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2019 Manuscript Workshop

14th Annual Marco Manuscript Workshop

“Bits and Pieces”

February 1-2, 2019

 

About

The fourteenth annual Marco Manuscript Workshop took place Friday and Saturday, February 1-2, 2019, at the University of Tennessee, Knoxville. The workshop was organized by Professors Maura K. Lafferty (Classics) and Roy M. Liuzza (English), and is hosted by the Marco Institute for Medieval and Renaissance Studies, with support from the Department of English and the Office of Research.

The 2019 workshop explored the theme “Bits and Pieces.” Some manuscripts have survived the centuries bright, pristine, majestic, and complete; most have suffered at least some minor damage or loss; some manuscripts, however, seem no more than ragged scraps. They lack beginnings, or endings, or middles; they tantalize with their incompleteness. These fragments still have much to tell us, though they might make us work to learn it. The reader of manuscript fragments faces a broad array of problems – how to extrapolate missing text, how to fill the gaps in a page or a text, how to read a faded and worn leaf, how to combine separated fragments into a whole, how to represent the fragment in a modern edition in a way that renders it legible while still acknowledging its brokenness. Some fragments are already repaired, either bound into florilegia, rewritten by a well-meaning early reader, or patched and glued and restored in ways that sometimes obscure as much as they preserve; in such cases the modern reader may have to deconstruct an earlier reader’s traces before reconstructing the original text.

Yale Law Library, MS RL 46 L309s-3: Bible fragments (Italy, c. 1100) used as binding for Guy de La Pape (c. 1402-c. 1487), Celeberrimi viri domini Guidonis Pape Singularia (Lyons: Jacob Giunta), 1540.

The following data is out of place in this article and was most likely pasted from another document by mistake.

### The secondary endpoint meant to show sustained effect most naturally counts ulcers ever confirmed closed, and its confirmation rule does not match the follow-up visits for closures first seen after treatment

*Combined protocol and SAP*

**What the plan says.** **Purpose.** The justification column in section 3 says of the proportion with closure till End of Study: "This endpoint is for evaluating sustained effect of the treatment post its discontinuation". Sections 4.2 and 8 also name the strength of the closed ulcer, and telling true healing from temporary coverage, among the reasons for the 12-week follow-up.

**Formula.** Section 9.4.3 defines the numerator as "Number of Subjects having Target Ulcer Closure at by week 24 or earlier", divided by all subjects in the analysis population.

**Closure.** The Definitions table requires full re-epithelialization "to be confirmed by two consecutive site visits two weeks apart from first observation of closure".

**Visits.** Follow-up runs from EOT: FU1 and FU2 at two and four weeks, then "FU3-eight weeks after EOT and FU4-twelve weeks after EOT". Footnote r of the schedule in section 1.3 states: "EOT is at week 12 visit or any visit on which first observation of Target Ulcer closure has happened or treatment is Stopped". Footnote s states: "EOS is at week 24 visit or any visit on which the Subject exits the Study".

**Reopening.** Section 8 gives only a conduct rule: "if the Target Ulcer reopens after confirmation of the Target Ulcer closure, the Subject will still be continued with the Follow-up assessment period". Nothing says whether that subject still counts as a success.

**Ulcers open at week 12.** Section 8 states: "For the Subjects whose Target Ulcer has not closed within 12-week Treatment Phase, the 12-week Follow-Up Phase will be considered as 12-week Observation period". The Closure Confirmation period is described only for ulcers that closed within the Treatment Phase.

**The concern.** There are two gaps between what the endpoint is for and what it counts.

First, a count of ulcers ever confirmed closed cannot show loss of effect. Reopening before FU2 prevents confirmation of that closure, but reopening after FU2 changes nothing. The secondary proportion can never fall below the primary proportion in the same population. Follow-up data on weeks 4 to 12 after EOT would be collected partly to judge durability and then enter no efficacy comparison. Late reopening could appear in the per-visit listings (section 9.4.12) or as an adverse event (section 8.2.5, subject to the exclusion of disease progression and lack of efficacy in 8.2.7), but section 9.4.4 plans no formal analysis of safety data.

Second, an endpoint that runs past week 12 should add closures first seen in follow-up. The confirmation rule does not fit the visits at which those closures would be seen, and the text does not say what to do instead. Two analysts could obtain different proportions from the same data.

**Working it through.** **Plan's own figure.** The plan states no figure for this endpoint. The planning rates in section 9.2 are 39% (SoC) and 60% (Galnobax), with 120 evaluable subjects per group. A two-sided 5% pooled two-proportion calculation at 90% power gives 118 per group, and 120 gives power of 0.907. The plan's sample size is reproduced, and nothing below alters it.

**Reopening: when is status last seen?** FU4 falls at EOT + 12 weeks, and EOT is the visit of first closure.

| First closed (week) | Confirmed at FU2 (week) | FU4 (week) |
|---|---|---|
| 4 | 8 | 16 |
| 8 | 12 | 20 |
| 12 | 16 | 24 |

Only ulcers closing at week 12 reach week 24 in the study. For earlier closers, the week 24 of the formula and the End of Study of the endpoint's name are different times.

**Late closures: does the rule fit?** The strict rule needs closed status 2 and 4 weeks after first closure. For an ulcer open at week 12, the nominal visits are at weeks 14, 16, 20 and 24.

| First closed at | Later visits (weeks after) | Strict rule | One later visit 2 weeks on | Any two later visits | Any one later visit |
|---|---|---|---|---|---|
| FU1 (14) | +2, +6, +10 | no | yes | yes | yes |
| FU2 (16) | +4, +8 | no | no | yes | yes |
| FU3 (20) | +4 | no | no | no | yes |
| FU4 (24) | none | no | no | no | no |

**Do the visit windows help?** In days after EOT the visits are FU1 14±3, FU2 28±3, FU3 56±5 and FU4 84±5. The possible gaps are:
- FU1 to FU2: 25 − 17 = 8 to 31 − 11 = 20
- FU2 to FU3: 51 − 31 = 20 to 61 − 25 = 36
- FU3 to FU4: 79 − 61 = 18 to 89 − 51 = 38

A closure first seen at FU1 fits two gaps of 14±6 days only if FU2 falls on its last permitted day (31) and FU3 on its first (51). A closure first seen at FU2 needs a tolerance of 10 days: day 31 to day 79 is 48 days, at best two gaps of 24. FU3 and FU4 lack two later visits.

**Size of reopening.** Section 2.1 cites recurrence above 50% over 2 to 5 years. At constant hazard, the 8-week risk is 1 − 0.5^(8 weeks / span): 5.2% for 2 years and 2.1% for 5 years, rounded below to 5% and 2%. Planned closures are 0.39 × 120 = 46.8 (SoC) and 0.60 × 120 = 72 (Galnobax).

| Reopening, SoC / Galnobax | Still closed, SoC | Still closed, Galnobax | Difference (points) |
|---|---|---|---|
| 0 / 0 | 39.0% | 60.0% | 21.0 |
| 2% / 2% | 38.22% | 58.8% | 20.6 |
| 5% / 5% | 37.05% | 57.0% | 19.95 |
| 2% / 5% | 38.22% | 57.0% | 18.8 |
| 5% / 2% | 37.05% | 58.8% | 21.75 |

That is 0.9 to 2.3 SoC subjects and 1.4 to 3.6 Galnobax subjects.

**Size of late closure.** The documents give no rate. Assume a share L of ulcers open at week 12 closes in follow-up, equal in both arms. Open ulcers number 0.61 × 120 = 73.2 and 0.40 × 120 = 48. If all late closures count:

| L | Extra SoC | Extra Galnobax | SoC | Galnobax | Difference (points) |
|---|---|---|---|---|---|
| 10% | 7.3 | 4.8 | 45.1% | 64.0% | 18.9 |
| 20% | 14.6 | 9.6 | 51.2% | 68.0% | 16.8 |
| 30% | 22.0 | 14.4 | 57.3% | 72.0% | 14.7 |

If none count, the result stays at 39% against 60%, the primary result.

2019 Workshop Schedule:

 

Friday, February 1

8:30 am   Registration

9:00         Opening remarks & welcome by Jay Rubenstein (Riggsby Director of Marco) and Roy Liuzza (English)

Session One

9:15        Lisa Fagin Davis (Medieval Academy of America) – “Otto Ege and Digital Fragmentology: Pedagogical Challenges and Scholarly Rewards”

10:30      Coffee break

10:45      William Duba (Institut des Etudes Médiévales, Université de Fribourg) – “Fragmentarium: A Laboratory for Medieval Manuscript Fragments”

12:30      Lunch – Location TBA

Session Two

2:00     Jill Hamilton Clements (U of Alabama at Birmingham) – “Fragments of Memory: Piecing Together the Northumbrian Name-Stones”

3:15     Coffee break

3:30     Karen Desmond (Brandeis U) – “Torso: Contextualising the Fragmentary Remains of Fourteenth-century English Polyphony”

Saturday, February 2

Session One

9:30 am   Chelsea Silva (U of California Riverside) – “Experience and Reason: The Narrative Remedy Collection of Donatus Antonius in BL MS Harley 4349”

10:45       Coffee break

11:00       Scott Bevill (U of South Florida) – “What to do with Early Modern Transcriptions and Repairs in Old English Manuscripts?”

12:30 pm  Lunch – International House Community Room

Session Two

2:00       Synnøve Myking (Institut de recherche et d’histoire des textes, Paris) – “A Fragmentary History: Bit-sized Keys to Medieval Book Culture in Scandinavia”

3:15       Coffee break

3:30       Thomas Johnson (Princeton U) – “Bits and pieces of law? Legal ephemera in late-medieval England”

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